Yale University

Community reentry challenges after release from prison among people who inject drugs in St. Petersburg, Russia.

TitleCommunity reentry challenges after release from prison among people who inject drugs in St. Petersburg, Russia.
Publication TypeJournal Article
Year of Publication2015
AuthorsCepeda, Javier A., Marina V. Vetrova, Alexandra I. Lyubimova, Olga S. Levina, Robert Heimer, and Linda M. Niccolai
JournalInternational journal of prisoner health
Date Published2015 Sep 21
AbstractPurpose - Little is known about the context of the post-release risk environment among formerly incarcerated people who inject drugs (PWID) in Russia. The purpose of this paper is to explore these challenges as they relate to reentry, relapse to injection opioid use, and overdose. Design/methodology/approach - The authors conducted 25 in-depth semi-structured interviews among PWID living in St Petersburg, Russia who had been incarcerated within the past two years. Participants were recruited from street outreach (n=20) and a drug treatment center (n=5). Findings - Emergent themes related to the post-release environment included financial instability, negative interactions with police, return to a drug using community, and reuniting with drug using peers. Many respondents relapsed to opioid use immediately after release. Those whose relapse occurred weeks or months after their release expressed more motivation to resist. Alcohol or stimulant use often preceded the opioid relapse episode. Among those who overdosed, alcohol use was often reported prior to overdosing on opioids. Practical implications - Future post-release interventions in Russia should effectively link PWID to social, medical, and harm reduction services. Particular attention should be focussed on helping former inmates find employment and overdose prevention training prior to leaving prison that should also cover the heightened risk of concomitant alcohol use. Originality/value - In addition to describing a syndemic involving the intersection of incarceration, injection drug use, poverty, and alcohol abuse, the findings can inform future interventions to address these interrelated public health challenges within the Russian setting.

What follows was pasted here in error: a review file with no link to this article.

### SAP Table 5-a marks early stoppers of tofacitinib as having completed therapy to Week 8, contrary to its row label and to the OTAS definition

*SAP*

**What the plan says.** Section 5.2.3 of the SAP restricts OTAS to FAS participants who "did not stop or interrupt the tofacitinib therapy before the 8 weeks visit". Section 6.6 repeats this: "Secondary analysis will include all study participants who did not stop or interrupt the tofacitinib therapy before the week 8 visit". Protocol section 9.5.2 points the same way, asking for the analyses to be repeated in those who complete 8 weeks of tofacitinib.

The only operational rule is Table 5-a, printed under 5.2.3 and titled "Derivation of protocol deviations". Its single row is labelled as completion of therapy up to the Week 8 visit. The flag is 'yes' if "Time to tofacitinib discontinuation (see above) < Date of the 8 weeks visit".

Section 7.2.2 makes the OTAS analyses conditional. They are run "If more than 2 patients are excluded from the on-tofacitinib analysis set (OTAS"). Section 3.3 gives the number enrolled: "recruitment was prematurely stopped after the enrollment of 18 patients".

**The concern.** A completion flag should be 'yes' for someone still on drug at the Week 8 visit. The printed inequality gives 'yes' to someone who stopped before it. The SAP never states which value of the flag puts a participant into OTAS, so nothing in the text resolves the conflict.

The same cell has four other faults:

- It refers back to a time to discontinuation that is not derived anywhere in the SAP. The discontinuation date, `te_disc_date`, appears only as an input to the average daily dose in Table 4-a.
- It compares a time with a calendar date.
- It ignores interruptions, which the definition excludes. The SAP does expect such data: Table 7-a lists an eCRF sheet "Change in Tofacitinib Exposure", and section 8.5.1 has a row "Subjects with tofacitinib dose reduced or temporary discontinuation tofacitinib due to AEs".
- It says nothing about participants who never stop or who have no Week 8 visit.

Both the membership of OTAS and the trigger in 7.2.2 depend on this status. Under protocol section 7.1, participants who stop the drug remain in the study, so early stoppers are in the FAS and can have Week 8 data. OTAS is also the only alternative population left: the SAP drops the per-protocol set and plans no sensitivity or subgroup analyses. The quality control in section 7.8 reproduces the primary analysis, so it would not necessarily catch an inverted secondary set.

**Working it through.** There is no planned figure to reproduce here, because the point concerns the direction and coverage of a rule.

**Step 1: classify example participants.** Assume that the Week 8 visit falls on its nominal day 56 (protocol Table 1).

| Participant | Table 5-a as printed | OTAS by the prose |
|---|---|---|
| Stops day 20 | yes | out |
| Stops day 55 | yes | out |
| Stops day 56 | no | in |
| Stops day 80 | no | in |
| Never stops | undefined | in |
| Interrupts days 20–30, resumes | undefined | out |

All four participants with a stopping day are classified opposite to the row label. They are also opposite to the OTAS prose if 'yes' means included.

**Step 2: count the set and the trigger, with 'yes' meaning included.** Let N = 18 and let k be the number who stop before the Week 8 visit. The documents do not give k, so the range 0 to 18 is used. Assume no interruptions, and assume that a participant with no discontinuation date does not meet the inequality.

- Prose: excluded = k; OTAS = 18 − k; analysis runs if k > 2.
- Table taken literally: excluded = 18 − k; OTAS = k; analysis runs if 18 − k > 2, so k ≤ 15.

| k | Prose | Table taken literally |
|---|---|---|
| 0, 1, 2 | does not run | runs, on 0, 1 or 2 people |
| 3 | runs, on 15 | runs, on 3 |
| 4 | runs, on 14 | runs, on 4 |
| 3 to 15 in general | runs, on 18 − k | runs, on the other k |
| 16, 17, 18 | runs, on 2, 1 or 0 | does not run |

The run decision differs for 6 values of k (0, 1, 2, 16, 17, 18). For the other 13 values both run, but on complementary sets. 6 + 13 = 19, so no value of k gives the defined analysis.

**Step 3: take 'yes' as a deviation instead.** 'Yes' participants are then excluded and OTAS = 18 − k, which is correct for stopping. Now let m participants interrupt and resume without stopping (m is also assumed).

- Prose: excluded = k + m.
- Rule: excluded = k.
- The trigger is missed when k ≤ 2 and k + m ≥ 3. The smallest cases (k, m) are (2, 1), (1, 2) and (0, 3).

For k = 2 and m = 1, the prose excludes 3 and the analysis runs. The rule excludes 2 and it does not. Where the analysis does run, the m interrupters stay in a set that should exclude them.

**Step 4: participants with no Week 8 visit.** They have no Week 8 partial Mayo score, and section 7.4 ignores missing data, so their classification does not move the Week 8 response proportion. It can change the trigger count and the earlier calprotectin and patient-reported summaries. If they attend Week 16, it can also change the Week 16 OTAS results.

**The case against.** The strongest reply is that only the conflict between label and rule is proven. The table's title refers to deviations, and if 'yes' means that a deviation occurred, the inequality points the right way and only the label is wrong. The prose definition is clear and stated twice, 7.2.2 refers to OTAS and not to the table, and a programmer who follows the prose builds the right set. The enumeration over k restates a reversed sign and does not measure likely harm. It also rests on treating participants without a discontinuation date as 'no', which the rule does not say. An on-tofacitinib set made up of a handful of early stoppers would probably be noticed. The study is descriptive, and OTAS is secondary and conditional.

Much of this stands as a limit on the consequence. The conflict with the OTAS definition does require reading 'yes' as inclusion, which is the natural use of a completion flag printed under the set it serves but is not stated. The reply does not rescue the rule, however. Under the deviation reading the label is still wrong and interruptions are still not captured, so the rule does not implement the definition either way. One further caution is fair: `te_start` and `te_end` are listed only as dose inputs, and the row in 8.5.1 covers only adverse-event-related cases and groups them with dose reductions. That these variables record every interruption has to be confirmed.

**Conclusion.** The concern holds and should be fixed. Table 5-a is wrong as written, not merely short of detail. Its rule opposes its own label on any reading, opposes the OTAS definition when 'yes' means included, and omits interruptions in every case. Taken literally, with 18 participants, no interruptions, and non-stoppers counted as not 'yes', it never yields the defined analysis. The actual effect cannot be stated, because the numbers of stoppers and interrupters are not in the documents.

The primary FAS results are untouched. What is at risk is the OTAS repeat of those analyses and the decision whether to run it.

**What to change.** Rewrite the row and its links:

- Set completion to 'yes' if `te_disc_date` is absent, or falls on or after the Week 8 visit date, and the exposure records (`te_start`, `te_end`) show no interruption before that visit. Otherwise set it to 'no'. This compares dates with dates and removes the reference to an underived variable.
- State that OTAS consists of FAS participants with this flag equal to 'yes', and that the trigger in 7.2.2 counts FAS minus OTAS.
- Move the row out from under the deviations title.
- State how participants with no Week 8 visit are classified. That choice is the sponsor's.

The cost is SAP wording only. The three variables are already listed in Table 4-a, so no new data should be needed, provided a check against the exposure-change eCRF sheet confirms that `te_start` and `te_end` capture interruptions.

Alternate JournalInt J Prison Health

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